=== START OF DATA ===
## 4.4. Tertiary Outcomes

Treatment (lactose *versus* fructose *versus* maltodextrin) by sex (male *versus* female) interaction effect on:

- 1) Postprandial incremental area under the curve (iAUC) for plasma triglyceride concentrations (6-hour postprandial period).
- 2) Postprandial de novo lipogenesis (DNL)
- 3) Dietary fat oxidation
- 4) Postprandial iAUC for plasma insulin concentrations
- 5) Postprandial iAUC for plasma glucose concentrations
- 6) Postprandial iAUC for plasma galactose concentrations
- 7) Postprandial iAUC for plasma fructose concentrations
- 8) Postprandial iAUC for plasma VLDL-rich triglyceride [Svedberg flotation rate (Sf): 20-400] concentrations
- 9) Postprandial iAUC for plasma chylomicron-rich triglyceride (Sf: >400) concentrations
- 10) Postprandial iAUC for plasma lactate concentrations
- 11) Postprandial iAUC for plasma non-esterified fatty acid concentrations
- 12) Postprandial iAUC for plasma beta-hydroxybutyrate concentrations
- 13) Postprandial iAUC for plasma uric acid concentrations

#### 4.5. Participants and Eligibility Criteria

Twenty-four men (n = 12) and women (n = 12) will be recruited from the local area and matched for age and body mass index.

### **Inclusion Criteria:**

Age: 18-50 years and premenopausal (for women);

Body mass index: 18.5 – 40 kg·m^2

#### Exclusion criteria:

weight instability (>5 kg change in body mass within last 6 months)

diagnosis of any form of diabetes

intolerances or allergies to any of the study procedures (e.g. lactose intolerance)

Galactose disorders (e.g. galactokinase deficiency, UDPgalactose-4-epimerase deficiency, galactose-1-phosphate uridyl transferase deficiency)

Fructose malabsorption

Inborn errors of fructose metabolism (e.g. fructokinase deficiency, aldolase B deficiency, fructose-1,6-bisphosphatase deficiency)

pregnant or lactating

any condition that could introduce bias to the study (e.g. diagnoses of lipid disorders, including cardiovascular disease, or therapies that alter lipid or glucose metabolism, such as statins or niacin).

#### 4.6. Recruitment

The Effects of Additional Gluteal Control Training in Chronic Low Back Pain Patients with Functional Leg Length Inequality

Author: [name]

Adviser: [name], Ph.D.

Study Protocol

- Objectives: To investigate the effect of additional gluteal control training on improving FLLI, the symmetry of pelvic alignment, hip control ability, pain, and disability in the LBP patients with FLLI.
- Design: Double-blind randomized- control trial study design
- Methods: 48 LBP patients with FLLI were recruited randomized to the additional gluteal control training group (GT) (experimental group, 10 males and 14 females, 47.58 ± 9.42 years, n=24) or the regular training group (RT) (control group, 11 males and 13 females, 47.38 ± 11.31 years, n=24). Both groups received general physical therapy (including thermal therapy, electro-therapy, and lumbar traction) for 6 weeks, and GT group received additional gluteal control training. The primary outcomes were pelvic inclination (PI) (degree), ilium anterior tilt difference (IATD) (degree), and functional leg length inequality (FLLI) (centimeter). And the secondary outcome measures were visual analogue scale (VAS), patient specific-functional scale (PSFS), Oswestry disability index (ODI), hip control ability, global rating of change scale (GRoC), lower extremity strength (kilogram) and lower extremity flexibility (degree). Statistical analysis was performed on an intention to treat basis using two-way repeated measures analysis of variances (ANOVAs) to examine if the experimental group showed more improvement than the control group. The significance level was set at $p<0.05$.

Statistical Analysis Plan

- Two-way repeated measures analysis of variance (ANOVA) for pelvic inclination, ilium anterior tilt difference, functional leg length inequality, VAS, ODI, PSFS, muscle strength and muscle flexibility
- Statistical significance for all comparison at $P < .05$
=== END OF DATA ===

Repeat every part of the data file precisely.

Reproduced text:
## 4.4. Tertiary Outcomes

Treatment (lactose *versus* fructose *versus* maltodextrin) by sex (male *versus* female) interaction effect on:

- 1) Postprandial incremental area under the curve (iAUC) for plasma triglyceride concentrations (6-hour postprandial period).
- 2) Postprandial de novo lipogenesis (DNL)
- 3) Dietary fat oxidation
- 4) Postprandial iAUC for plasma insulin concentrations
- 5) Postprandial iAUC for plasma glucose concentrations
- 6) Postprandial iAUC for plasma galactose concentrations
- 7) Postprandial iAUC for plasma fructose concentrations
- 8) Postprandial iAUC for plasma VLDL-rich triglyceride [Svedberg flotation rate (Sf): 20-400] concentrations
- 9) Postprandial iAUC for plasma chylomicron-rich triglyceride (Sf: >400) concentrations
- 10) Postprandial iAUC for plasma lactate concentrations
- 11) Postprandial iAUC for plasma non-esterified fatty acid concentrations
- 12) Postprandial iAUC for plasma beta-hydroxybutyrate concentrations
- 13) Postprandial iAUC for plasma uric acid concentrations

#### 4.5. Participants and Eligibility Criteria

Twenty-four men (n = 12) and women (n = 12) will be recruited from the local area and matched for age and body mass index.

### **Inclusion Criteria:**

Age: 18-50 years and premenopausal (for women);

Body mass index: 18.5 – 40 kg·m^2

#### Exclusion criteria:

weight instability (>5 kg change in body mass within last 6 months)

diagnosis of any form of diabetes

intolerances or allergies to any of the study procedures (e.g. lactose intolerance)

Galactose disorders (e.g. galactokinase deficiency, UDPgalactose-4-epimerase deficiency, galactose-1-phosphate uridyl transferase deficiency)

Fructose malabsorption

Inborn errors of fructose metabolism (e.g. fructokinase deficiency, aldolase B deficiency, fructose-1,6-bisphosphatase deficiency)

pregnant or lactating

any condition that could introduce bias to the study (e.g. diagnoses of lipid disorders, including cardiovascular disease, or therapies that alter lipid or glucose metabolism, such as statins or niacin).

#### 4.6. Recruitment

The Effects of Additional Gluteal Control Training in Chronic Low Back Pain Patients with Functional Leg Length Inequality

Author: [name]

Adviser: [name], Ph.D.

Study Protocol

- Objectives: To investigate the effect of additional gluteal control training on improving FLLI, the symmetry of pelvic alignment, hip control ability, pain, and disability in the LBP patients with FLLI.
- Design: Double-blind randomized- control trial study design
- Methods: 48 LBP patients with FLLI were recruited randomized to the additional gluteal control training group (GT) (experimental group, 10 males and 14 females, 47.58 ± 9.42 years, n=24) or the regular training group (RT) (control group, 11 males and 13 females, 47.38 ± 11.31 years, n=24). Both groups received general physical therapy (including thermal therapy, electro-therapy, and lumbar traction) for 6 weeks, and GT group received additional gluteal control training. The primary outcomes were pelvic inclination (PI) (degree), ilium anterior tilt difference (IATD) (degree), and functional leg length inequality (FLLI) (centimeter). And the secondary outcome measures were visual analogue scale (VAS), patient specific-functional scale (PSFS), Oswestry disability index (ODI), hip control ability, global rating of change scale (GRoC), lower extremity strength (kilogram) and lower extremity flexibility (degree). Statistical analysis was performed on an intention to treat basis using two-way repeated measures analysis of variances (ANOVAs) to examine if the experimental group showed more improvement than the control group. The significance level was set at $p<0.05$.

Statistical Analysis Plan

- Two-way repeated measures analysis of variance (ANOVA) for pelvic inclination, ilium anterior tilt difference, functional leg length inequality, VAS, ODI, PSFS, muscle strength and muscle flexibility
- Statistical significance for all comparison at $P < .05$